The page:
Trolling for Investment Strategies
If one searches long enough in a large enough pool of data, statistically significant correlations will inevitably be found. That doesn’t mean these relationships are meaningful or the result of anything more than pure chance. A recent paper by a group of mathematicians addresses the practice of investment managers trolling historical data to identify profitable strategies. This is a case where the tired disclaimer that “past performance is no guarantee of future results” should be heeded. Investing must be done through the windshield rather than through the rear-view mirror.
The paper’s abstract:
Recent computational advances allow investment managers to methodically search through thousands or even millions of potential options for a proﬁtable investment strategy. In many instances, the resulting strategy involves a pseudo-mathematical argument, which is spuriously validated through a simulation of its historical performance (also called a ‘backtest’). We prove that high performance is easily achievable after backtesting a relatively small number of alternative strategy conﬁgurations, a practice we denote “backtest overﬁtting.” The higher the number of conﬁgurations tried, the greater is the probability that the backtest is overﬁt. Because ﬁnancial analysts rarely report the number of conﬁgurations tried for a given backtest, investors cannot evaluate the degree of overﬁtting in most investment claims and analysis. The implication is that investors can be easily misled into allocating capital to strategies that appear to be mathematically sound and empirically supported by a backtest. This practice is particularly pernicious, because due to the nature of ﬁnancial time series, backtest overﬁtting has a detrimental eﬀect on the strategy’s future performance.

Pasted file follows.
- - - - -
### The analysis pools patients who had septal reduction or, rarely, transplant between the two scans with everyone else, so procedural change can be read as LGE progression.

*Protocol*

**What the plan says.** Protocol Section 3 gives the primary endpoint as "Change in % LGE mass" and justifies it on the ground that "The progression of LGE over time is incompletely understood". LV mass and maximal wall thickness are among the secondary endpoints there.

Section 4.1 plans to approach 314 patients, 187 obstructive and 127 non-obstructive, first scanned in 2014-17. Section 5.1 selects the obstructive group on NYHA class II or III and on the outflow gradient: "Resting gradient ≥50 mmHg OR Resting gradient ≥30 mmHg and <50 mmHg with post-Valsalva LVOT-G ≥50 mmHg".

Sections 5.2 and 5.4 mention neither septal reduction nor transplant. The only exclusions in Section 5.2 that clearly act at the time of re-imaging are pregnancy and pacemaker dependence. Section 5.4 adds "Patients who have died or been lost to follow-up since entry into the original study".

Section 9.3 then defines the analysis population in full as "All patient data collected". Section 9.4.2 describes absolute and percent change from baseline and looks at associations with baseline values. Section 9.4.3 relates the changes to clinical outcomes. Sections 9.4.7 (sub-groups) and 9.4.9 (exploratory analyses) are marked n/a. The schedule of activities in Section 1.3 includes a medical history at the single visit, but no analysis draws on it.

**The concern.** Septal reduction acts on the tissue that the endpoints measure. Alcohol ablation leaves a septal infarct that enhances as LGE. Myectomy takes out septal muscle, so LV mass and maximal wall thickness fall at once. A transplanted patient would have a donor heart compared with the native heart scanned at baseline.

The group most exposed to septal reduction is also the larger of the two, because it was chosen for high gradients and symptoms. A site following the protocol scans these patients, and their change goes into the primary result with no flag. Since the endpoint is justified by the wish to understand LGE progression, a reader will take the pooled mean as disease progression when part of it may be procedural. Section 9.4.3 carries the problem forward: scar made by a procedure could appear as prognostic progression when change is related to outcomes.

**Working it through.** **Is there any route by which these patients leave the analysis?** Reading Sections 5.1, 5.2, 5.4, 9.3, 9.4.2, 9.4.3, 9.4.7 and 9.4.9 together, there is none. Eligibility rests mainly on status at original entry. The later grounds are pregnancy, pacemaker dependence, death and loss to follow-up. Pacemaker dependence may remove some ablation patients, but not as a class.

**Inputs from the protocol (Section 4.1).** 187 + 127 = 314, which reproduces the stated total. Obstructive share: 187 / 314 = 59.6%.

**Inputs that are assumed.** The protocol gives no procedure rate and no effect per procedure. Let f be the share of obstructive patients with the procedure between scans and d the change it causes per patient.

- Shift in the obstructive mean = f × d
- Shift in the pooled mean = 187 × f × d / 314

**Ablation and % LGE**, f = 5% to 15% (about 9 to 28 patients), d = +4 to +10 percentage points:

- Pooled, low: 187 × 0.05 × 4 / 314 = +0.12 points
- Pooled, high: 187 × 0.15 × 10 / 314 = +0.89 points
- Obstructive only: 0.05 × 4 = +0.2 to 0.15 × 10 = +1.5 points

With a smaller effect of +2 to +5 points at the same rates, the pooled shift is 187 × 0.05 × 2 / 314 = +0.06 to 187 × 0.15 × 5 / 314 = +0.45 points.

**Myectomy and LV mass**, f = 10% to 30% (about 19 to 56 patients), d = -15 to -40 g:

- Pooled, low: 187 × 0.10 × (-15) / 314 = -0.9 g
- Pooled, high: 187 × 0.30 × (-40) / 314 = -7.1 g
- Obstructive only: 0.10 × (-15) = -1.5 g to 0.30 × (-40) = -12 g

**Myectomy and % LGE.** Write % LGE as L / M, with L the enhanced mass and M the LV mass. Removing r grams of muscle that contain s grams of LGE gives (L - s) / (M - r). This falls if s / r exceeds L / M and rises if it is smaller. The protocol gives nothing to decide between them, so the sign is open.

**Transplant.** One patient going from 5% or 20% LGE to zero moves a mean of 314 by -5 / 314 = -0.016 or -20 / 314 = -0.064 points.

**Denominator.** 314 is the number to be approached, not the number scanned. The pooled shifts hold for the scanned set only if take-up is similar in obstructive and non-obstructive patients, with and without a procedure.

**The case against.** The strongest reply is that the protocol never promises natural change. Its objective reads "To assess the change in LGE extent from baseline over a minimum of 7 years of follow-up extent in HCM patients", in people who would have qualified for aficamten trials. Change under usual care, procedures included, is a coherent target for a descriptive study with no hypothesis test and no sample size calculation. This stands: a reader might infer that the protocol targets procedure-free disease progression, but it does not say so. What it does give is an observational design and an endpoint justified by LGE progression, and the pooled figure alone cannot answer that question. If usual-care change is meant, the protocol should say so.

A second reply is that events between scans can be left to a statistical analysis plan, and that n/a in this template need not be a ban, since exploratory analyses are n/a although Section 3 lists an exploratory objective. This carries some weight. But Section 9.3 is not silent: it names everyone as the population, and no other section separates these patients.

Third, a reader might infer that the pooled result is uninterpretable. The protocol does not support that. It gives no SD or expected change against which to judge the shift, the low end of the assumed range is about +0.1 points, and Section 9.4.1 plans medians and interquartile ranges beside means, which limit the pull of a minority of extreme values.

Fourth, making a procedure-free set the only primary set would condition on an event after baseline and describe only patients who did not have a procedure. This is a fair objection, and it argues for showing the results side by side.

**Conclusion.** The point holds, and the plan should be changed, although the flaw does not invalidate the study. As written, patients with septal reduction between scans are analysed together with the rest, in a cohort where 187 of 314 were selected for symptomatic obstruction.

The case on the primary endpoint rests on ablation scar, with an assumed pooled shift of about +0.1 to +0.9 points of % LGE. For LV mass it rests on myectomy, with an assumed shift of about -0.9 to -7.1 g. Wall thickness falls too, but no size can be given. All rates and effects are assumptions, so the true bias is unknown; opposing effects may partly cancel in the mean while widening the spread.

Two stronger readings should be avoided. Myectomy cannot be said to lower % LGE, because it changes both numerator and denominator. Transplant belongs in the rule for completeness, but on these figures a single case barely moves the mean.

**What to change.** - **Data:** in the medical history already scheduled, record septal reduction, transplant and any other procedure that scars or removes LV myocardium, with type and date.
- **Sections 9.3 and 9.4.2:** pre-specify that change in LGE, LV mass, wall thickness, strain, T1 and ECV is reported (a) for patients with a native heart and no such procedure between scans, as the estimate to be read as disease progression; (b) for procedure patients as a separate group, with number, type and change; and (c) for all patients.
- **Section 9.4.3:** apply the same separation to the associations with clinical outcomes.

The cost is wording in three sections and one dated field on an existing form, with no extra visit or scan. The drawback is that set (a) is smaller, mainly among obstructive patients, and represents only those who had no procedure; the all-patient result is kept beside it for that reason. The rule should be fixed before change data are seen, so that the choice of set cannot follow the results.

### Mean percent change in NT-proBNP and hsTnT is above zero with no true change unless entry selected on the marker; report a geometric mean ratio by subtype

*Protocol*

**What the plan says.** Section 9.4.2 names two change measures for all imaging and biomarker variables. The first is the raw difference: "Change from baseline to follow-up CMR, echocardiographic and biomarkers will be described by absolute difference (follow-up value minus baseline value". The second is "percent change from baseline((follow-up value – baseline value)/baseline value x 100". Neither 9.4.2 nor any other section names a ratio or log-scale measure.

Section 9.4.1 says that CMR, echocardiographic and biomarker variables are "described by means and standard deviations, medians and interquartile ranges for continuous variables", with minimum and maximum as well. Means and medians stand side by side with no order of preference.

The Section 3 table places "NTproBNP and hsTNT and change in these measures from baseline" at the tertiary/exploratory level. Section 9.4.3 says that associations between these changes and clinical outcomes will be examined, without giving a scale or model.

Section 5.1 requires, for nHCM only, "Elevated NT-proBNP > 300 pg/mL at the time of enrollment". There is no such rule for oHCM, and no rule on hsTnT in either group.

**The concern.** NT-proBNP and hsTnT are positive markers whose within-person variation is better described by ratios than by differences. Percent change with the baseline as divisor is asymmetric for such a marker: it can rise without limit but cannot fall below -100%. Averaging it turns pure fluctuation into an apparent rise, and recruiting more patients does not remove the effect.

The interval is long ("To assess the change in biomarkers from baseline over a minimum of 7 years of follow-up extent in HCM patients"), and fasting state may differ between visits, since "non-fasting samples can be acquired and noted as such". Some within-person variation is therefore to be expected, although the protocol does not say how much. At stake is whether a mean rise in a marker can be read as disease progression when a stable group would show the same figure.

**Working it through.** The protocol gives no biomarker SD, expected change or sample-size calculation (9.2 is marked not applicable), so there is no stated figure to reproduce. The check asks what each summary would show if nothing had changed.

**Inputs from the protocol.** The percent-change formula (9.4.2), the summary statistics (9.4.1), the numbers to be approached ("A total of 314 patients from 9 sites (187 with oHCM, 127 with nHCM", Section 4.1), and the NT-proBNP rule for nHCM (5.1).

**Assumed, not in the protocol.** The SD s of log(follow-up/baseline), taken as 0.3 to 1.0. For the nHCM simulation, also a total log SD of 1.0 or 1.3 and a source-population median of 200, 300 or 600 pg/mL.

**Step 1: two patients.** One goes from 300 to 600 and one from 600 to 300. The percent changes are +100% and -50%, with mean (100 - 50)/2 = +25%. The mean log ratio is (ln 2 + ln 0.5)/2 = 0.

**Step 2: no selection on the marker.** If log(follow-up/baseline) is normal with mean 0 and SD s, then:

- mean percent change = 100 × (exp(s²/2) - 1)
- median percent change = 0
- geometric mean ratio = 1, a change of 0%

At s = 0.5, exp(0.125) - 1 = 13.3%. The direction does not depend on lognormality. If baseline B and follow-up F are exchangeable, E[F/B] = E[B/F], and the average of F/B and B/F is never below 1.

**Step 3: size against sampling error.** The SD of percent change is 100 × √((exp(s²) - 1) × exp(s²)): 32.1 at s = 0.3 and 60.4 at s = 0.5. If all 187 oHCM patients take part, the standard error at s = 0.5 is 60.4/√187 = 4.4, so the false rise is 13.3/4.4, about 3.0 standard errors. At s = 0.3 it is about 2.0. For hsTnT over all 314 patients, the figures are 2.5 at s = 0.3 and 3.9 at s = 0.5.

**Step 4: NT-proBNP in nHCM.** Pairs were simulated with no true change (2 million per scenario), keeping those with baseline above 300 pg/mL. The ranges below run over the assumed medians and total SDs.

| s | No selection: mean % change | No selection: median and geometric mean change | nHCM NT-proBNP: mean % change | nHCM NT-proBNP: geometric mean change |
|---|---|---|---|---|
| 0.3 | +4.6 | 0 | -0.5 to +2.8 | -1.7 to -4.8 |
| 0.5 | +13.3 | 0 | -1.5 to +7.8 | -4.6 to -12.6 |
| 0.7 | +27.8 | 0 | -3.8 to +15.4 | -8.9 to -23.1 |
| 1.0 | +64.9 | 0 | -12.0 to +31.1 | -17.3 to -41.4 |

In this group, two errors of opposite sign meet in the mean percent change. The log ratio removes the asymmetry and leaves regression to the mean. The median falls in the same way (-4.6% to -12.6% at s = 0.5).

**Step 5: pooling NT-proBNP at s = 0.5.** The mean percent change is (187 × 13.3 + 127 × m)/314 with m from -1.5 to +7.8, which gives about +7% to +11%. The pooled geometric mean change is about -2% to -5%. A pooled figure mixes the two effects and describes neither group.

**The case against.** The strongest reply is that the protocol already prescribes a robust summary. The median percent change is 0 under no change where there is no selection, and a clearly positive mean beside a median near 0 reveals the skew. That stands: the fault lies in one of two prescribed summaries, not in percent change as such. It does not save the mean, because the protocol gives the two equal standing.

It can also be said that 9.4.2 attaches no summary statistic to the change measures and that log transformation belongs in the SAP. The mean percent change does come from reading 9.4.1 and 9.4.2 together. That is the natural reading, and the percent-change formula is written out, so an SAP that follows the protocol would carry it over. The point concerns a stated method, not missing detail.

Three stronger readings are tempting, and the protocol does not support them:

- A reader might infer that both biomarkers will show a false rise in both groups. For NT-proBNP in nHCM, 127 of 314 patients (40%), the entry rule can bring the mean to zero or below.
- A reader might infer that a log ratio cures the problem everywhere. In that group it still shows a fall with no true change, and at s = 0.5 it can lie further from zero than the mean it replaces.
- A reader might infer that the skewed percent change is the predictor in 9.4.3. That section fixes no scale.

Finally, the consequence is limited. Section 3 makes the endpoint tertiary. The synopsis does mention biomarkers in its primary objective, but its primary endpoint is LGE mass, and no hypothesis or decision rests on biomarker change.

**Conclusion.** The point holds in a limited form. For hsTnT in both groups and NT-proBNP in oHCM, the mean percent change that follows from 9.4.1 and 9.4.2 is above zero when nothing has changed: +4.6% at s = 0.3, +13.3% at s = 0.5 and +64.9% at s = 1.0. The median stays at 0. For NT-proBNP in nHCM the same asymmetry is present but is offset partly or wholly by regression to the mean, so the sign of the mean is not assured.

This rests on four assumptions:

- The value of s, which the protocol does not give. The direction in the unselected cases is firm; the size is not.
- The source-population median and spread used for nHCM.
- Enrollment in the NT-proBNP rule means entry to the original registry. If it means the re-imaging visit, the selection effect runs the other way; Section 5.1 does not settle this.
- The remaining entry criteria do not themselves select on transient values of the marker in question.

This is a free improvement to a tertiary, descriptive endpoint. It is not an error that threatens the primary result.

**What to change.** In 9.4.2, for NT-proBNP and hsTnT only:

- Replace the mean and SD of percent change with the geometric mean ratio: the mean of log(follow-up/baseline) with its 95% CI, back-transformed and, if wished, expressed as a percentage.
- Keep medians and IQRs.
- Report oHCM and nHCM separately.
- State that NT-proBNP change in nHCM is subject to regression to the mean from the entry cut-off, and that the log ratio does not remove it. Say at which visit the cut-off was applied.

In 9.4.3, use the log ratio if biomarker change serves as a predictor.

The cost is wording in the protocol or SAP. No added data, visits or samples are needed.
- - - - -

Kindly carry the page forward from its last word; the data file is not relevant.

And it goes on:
We particularly enjoyed this call to arms within the paper:
Historically scientists have led the way in exposing those who utilize pseudoscience to extract a commercial beneﬁt. As early as the 18th century, physicists exposed the nonsense of astrologers. Yet mathematicians in the 21st century have remained disappointingly silent with the regards to those in the investment community who, knowingly or not, misuse mathematical techniques such as probability theory, statistics and stochastic calculus. Our silence is consent, making us accomplices in these abuses.